Newer Is Not Always Better

“The things which you learned and received and heard and saw in me, these do, and the God of peace will be with you” (Philippians 4:9).
On the trail from Tipling to Linju in the Nepal Himalayas there is an interesting sight. Just outside the town there is a deep crevice that must be crossed, and over that crevice is not one, but two bridges, one situated directly over the other. The lower of the bridges is older, of traditional swinging style. Above it is a modern steel structure, obviously intended to replace and improve upon the original. But the steel bridge is twisted, its rails severely cork-screwed and it is impassable. At some point, a herd of cattle attempted to cross it, but all crowded onto one side and the bridge could not support the strain. The cattle fell and were killed, the bridge damaged beyond use.
Being of new design does not guarantee superior quality. Some things are old for a reason — they work. Effectiveness is determined by integrity of material, design, and workmanship. Whether or not a thing is traditional has little to do with those qualities. Many structures are of great age and are still functioning well. Others decay and fall out of use. Mere age is not the criteria. Similarly, innovations may excel, or they may fail spectacularly. Each must be judged on its own merit, not just on the basis of one’s attitude towards change.
There are few areas where the contrasts between tradition and innovation create more controversy than in religion. “Conservatives” (those who support the status quo) insist that all truth is revealed, all religious practice is predetermined, and nothing new or different is acceptable. “Liberals” (supporters of change) argue that progress in all aspects of life is not only possible but essential. They argue that new insights and applications are necessary to keep religion fresh and relevant.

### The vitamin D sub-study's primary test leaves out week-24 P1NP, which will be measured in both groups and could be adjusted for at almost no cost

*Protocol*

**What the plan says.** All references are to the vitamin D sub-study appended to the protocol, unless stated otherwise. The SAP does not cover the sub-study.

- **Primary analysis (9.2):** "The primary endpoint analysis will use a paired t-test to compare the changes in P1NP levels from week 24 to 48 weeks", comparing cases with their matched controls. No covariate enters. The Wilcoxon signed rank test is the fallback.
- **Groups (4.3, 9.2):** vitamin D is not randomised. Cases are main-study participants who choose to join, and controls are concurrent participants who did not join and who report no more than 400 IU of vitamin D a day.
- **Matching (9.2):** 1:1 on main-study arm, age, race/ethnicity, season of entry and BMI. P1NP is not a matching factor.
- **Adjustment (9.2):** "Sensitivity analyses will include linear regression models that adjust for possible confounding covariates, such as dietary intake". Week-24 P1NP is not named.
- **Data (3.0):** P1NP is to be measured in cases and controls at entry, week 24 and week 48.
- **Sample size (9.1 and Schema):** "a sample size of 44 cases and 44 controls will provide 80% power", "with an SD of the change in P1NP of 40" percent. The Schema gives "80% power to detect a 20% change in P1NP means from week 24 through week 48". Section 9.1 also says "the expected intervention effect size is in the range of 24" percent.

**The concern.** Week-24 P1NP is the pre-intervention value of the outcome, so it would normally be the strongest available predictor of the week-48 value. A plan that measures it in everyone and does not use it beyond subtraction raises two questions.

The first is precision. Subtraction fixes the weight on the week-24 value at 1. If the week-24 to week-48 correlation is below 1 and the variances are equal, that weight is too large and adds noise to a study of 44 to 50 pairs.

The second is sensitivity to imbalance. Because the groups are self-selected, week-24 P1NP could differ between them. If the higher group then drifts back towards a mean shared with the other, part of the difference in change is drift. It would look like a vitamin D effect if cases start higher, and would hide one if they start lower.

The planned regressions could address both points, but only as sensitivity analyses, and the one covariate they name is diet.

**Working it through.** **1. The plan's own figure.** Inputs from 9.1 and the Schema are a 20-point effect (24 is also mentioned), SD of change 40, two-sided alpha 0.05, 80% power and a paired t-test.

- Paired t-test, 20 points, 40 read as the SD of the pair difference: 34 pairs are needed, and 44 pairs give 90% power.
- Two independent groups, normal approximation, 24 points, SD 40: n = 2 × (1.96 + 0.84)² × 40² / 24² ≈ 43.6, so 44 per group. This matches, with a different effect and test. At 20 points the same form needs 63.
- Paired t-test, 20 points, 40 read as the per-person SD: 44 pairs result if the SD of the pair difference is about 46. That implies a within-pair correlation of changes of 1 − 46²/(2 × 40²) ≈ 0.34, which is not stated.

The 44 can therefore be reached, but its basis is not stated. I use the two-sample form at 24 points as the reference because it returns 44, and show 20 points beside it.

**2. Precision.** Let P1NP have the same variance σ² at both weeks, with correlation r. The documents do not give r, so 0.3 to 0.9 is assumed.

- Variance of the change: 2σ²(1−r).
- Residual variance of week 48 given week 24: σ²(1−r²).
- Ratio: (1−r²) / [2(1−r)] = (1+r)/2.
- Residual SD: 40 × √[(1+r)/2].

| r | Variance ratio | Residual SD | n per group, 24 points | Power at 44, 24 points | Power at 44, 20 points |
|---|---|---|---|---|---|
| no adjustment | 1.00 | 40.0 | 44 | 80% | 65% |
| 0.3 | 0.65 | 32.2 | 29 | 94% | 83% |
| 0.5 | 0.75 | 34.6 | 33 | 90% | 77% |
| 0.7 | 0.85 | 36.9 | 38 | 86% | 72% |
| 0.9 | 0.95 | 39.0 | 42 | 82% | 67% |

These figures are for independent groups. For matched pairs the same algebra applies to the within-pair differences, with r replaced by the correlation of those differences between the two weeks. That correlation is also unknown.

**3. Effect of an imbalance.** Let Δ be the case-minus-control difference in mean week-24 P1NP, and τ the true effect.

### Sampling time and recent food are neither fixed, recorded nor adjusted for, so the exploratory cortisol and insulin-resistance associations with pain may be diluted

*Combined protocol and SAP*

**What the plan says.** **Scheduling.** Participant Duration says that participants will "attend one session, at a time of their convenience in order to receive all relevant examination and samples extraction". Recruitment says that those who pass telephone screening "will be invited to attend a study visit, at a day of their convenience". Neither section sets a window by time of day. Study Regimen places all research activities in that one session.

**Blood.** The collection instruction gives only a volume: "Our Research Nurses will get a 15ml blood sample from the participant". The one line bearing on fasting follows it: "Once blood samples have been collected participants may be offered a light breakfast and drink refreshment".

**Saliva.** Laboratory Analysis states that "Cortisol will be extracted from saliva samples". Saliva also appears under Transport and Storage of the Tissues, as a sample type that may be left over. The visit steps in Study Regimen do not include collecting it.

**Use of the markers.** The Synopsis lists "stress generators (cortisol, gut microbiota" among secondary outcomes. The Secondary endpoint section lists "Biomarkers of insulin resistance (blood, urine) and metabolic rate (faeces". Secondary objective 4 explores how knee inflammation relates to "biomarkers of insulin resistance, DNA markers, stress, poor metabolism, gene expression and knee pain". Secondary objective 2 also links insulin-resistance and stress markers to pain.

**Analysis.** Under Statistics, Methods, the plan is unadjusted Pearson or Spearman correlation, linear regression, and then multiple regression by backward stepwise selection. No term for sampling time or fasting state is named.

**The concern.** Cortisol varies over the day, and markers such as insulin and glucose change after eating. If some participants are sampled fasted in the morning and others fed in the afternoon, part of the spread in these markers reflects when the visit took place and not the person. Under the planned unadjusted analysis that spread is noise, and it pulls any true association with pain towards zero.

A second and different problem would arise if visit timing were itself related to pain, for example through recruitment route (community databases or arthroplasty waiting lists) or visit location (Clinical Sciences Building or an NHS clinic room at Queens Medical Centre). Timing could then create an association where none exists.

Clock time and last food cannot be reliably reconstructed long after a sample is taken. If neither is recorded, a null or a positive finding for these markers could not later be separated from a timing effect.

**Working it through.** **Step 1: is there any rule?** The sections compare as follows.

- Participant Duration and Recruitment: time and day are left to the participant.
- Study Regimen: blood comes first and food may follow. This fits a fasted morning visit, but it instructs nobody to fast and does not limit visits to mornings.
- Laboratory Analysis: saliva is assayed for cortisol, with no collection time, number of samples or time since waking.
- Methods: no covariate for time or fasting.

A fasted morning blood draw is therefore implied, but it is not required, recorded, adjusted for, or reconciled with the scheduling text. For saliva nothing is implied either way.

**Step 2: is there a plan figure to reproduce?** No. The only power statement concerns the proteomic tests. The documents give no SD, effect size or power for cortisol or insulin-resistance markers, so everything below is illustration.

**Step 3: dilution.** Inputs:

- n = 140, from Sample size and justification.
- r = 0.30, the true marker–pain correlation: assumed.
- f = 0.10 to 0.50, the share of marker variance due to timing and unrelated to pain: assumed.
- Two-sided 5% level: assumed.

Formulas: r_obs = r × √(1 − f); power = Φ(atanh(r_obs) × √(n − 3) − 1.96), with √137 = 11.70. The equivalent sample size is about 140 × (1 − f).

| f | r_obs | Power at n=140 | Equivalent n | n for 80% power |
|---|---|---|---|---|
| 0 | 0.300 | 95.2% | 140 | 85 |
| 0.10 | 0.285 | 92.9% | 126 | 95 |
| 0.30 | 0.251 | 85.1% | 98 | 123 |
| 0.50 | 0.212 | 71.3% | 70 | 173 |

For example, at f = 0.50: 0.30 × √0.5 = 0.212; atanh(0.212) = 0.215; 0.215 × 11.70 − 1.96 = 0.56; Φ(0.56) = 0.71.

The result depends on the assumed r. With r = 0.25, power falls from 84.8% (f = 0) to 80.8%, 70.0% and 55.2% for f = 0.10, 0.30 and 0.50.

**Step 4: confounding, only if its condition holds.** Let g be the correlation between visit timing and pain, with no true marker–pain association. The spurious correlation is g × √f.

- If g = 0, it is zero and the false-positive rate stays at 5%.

There is truth in both these assertions. Truth does not become irrelevant just because it is old or familiar. The fundamental facts of Christianity are eternal and do not change. As Jude tells us, it is “the faith which was once for all delivered to the saints” (Jude 3). Warnings against changing any of these facts abound in scripture. “Even if we, or an angel from heaven, preach any other gospel to you than what we have preached to you, let him be accursed” (Galatians 1:8). “Take heed to yourself and to the doctrine. Continue in them…” (1 Timothy 4:16). “(Hold) fast the faithful word as (one) has been taught…” (Titus 1:9).
On the other hand, no generation has a sole claim to insight and application. God has seen fit to reveal his truths to us in a manner that demands interpretation and application. He gives wisdom (understanding and discretion) to those who ask him (James 1:5). All necessary doctrine and required duty is established as a matter of faith and obedience. But some religious practice involves expedience and choice. One is commanded to sing “psalms and hymns and spiritual songs” (Colossians 3:16), but is not required to sing any particular hymn at any specific time. Christians are required to assemble, but a particular time or place of assembly is not commanded.
Over time, various styles of worship and methods of evangelism will find favor. One is not necessarily superior to that which it replaces, or to that which would be its replacement. Each should be evaluated first on the basis of consistency with eternal principles, then upon effectiveness. A song does not draw us closer to God merely because we have never sung it before, or, conversely, because we have known it for decades. Something new may have great value. Something old may be irreplaceable. Let us be open to each.

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